What makes Ajay Maken particularly relevant is that it marks a clear departure from much of the Delhi High Court's jurisprudence on housing rights of slum dwellers. The Delhi High Court had, over the last two decades, taken a proactive role in adjudicating on issues related to urban planning and used the narrative of 'public nuisance' to legitimise the demolition of slums and the displacement of its inhabitants. This case, along with Sudama Singh v. Government of Delhi that preceded it, broke away from the trend of the Court using its Public Interest Litigation jurisdiction to drive slum demolition in Delhi.

Drawing from judgments of the South African Constitutional Court, the Delhi High Court in both these cases held that any person who is to be evicted should have a right to "meaningful engagement" with any relocation plans. In Ajay Maken, the Court observed that a deliberative democratic practice like "meaningful engagement" enabled the Court to become "both a democratic space where such dialogue can take place and also the Constitutional authority that facilitates it." The final judgment in Ajay Maken was given only after a Draft Protocol for rehabilitation was drawn up after consultative engagements with key stakeholders including the residents of Shakur Basti. 

Right to the City and urban informality 

A large portion of the population in Indian cities lives in informal settlements and is engaged in informal work. Much of India's urban poor operate in the realm of informality, outside the planned vision of the city, in a complicated relationship with the law. They make claims on urban housing by first occupying a space and then incrementally build and obtain the relevant urban infrastructure and services through various informal tactics and negotiations with the state. It is essentially through such practices, which may not be strictly legal, that the disadvantaged groups in Indian cities often makes claims on the city and its resources and exercise their Right to the City.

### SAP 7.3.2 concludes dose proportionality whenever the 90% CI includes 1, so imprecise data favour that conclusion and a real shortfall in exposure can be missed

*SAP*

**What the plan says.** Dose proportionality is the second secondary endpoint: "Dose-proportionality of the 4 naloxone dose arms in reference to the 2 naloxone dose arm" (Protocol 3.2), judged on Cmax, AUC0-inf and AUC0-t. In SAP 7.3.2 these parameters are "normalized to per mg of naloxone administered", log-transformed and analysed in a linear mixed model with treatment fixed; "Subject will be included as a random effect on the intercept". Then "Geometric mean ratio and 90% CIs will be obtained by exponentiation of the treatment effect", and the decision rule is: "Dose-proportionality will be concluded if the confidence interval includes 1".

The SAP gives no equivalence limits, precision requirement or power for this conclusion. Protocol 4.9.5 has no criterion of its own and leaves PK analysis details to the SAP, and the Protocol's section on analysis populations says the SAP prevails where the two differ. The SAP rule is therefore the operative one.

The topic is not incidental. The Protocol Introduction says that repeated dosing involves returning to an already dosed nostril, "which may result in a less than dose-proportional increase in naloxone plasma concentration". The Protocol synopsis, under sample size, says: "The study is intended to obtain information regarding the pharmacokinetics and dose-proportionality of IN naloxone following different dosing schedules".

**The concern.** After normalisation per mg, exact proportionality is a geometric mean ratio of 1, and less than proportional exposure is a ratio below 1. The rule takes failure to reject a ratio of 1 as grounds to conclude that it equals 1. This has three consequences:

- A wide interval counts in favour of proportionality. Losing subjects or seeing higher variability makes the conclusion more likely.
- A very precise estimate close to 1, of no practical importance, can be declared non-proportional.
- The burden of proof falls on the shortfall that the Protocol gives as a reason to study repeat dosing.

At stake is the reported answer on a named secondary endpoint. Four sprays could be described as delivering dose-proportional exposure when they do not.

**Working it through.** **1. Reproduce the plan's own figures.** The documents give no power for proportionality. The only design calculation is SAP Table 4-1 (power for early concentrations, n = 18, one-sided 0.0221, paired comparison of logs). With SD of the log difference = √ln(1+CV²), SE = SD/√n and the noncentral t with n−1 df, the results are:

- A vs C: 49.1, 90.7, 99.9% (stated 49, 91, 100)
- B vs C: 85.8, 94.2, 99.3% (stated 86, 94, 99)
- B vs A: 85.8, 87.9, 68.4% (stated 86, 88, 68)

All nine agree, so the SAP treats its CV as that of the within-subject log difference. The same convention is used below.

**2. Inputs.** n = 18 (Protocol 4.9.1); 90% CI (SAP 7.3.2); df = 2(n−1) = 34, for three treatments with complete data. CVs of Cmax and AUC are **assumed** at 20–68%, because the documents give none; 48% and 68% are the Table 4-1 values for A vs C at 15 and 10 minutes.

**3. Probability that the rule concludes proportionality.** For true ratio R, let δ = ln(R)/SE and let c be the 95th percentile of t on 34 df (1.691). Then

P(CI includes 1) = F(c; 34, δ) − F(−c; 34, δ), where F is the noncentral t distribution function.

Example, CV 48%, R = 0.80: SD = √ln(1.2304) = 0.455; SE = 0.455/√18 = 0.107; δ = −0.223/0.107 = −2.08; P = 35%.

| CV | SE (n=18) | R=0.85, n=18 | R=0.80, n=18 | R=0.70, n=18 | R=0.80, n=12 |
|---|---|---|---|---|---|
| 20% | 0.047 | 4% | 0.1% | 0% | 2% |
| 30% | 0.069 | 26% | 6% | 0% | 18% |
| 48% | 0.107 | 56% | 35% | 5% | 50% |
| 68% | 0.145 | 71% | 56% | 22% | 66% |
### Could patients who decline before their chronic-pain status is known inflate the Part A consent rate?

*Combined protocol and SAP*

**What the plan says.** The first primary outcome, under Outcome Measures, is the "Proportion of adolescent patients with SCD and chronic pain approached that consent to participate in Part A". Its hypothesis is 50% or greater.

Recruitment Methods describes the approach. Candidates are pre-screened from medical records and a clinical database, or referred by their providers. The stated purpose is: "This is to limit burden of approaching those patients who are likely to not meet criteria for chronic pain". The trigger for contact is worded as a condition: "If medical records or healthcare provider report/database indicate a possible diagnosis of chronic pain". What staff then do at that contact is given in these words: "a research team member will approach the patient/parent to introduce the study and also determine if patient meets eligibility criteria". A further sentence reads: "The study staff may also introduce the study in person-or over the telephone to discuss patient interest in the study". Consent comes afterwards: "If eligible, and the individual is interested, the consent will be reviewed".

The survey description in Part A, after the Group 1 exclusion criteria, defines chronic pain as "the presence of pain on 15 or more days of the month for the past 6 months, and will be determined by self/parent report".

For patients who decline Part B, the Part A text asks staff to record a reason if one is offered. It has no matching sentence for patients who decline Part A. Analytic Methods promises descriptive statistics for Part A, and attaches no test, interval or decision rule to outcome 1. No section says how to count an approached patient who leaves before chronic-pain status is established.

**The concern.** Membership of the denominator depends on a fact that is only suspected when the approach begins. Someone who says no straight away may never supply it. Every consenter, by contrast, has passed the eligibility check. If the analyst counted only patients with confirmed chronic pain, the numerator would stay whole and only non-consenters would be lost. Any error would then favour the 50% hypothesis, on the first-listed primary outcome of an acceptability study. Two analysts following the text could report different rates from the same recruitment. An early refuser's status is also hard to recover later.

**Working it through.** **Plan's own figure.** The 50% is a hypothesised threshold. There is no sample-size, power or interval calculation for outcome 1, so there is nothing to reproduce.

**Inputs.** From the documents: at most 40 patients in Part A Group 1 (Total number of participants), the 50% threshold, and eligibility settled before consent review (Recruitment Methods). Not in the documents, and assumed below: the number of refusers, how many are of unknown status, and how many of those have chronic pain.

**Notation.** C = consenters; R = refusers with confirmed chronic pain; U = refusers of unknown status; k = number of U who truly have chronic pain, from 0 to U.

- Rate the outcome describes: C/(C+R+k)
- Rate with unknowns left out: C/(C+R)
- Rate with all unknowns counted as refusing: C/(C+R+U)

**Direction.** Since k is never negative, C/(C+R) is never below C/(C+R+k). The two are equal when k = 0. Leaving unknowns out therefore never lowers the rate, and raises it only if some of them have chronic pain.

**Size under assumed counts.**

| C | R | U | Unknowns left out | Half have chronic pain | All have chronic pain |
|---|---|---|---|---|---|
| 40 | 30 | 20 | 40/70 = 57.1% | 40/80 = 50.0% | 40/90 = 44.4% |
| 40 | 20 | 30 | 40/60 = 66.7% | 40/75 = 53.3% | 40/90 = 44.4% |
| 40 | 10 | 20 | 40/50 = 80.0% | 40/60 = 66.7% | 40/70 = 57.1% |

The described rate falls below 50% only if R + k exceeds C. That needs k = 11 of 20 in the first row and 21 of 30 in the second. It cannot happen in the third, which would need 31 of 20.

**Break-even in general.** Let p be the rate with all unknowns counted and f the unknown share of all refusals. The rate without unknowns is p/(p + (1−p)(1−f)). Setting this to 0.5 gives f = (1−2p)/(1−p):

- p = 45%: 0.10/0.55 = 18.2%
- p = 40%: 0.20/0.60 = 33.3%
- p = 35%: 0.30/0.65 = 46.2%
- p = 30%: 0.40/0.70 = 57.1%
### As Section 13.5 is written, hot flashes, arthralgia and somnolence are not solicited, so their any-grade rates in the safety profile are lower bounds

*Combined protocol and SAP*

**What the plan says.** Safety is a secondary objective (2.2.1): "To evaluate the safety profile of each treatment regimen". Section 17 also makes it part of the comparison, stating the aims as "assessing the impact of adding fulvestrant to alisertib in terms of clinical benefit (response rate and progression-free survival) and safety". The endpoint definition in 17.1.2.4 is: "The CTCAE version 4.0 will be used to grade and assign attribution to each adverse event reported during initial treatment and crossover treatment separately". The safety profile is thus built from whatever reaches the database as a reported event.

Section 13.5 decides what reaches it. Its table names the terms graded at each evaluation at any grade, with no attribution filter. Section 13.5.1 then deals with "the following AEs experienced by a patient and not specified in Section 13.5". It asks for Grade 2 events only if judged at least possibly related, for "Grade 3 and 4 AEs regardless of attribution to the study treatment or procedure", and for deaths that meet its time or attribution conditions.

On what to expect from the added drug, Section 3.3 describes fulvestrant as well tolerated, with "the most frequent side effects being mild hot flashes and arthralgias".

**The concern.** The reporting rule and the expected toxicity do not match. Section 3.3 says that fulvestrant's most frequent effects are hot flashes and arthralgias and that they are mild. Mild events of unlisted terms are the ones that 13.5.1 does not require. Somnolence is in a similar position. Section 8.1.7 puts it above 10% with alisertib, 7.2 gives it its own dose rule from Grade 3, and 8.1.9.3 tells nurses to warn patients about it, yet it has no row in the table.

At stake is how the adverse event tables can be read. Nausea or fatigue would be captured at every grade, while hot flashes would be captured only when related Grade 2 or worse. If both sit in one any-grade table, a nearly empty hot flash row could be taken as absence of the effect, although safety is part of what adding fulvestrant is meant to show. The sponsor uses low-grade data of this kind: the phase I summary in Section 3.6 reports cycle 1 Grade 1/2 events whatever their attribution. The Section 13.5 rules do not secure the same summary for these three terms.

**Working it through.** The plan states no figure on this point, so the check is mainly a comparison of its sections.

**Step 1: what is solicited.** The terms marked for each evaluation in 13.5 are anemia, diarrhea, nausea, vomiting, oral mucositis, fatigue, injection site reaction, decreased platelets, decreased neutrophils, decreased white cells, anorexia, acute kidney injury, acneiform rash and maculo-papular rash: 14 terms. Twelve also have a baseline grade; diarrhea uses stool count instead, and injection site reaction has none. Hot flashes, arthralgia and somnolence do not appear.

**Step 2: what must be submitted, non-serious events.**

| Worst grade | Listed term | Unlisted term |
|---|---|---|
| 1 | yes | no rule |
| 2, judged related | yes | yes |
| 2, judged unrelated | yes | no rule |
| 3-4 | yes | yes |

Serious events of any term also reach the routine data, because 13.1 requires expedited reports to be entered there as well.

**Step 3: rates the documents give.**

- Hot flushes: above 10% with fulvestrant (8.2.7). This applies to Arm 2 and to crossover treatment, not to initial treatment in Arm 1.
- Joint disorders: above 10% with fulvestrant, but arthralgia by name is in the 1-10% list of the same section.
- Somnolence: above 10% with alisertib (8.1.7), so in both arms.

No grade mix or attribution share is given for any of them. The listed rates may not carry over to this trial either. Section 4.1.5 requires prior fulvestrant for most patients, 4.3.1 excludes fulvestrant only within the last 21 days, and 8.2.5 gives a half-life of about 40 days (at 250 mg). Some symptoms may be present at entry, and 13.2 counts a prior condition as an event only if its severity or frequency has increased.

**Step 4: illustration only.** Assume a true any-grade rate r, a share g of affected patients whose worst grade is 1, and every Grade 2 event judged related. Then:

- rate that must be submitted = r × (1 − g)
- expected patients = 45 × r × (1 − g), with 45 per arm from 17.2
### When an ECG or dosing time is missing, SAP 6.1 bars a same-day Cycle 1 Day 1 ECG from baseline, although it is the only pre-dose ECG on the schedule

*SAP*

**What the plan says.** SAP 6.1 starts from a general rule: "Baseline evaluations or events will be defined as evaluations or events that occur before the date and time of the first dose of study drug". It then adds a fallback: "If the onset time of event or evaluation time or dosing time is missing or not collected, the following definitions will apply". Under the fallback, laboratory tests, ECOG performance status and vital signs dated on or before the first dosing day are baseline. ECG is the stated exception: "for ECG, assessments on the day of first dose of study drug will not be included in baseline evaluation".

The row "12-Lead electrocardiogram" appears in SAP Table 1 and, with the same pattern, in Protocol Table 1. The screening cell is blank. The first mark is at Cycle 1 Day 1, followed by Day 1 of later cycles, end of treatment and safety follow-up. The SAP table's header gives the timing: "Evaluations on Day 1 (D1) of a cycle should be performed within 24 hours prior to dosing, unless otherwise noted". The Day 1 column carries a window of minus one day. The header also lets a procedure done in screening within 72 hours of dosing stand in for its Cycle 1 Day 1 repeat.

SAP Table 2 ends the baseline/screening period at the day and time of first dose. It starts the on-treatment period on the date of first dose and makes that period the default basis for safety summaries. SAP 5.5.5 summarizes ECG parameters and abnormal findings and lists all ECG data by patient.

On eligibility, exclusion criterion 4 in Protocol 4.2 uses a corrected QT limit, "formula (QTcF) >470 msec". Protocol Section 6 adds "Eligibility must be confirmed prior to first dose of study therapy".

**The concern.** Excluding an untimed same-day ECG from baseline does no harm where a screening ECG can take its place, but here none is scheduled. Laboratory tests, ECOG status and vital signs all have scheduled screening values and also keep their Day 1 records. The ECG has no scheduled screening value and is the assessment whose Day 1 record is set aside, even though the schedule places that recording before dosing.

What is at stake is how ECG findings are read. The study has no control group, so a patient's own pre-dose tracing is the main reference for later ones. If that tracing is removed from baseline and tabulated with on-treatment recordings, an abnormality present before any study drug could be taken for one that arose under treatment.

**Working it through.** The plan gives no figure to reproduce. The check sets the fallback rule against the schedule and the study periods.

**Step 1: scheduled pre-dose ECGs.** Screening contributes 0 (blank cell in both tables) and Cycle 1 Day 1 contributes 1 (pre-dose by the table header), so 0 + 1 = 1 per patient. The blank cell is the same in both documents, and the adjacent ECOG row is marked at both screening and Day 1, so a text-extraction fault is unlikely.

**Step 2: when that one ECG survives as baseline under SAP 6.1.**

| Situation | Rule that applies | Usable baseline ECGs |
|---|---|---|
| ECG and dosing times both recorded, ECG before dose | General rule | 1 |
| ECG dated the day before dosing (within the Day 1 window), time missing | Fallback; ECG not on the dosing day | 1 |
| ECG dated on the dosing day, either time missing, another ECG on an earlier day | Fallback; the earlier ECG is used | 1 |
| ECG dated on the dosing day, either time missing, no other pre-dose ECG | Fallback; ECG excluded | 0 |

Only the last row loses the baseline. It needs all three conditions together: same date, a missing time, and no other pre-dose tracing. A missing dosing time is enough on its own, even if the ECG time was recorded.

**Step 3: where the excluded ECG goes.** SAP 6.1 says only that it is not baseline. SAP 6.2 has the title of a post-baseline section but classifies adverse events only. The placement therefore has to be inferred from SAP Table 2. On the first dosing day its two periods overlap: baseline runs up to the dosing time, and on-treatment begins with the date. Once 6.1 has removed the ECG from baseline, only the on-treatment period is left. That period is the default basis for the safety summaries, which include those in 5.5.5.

The Right to the City formulates a new idea of citizenship based on inhabitance and participation in the quotidian practices and transactions in the city. It is an important idea for furthering the interests of people living in informal settlements and engaged in informal work as it goes beyond the law and recognizes the rights of all inhabitants to live, work and participate in urban life. It breaks the legal formalism associated with citizenship, occupation and housing and acknowledges that people living and working in conditions of informality have equal claims over the city. 

The invocation of the Right to the City in Ajay Maken opens the idea to multiple opportunities both within and outside the law. At the most basic level, it provides constitutional protection for slum dwellers against forced eviction and acknowledges the right to adequate housing. Beyond the law, the Right to the City may be exercised by urban inhabitants to legitimize their claims over housing through the process of occupying empty urban spaces, building houses, and incrementally accessing various resources connected with it. 

The use of pavements by street vendors also offers an example of how disadvantaged sections of the urban population negotiate and access public space for pursuing their right to livelihood. These practices, ranging from street vending on pavements, to squatting on public lands and auto-construction of informal housing, allow urban inhabitants to make claims over the use of urban space and thereby exercise their Right to the City.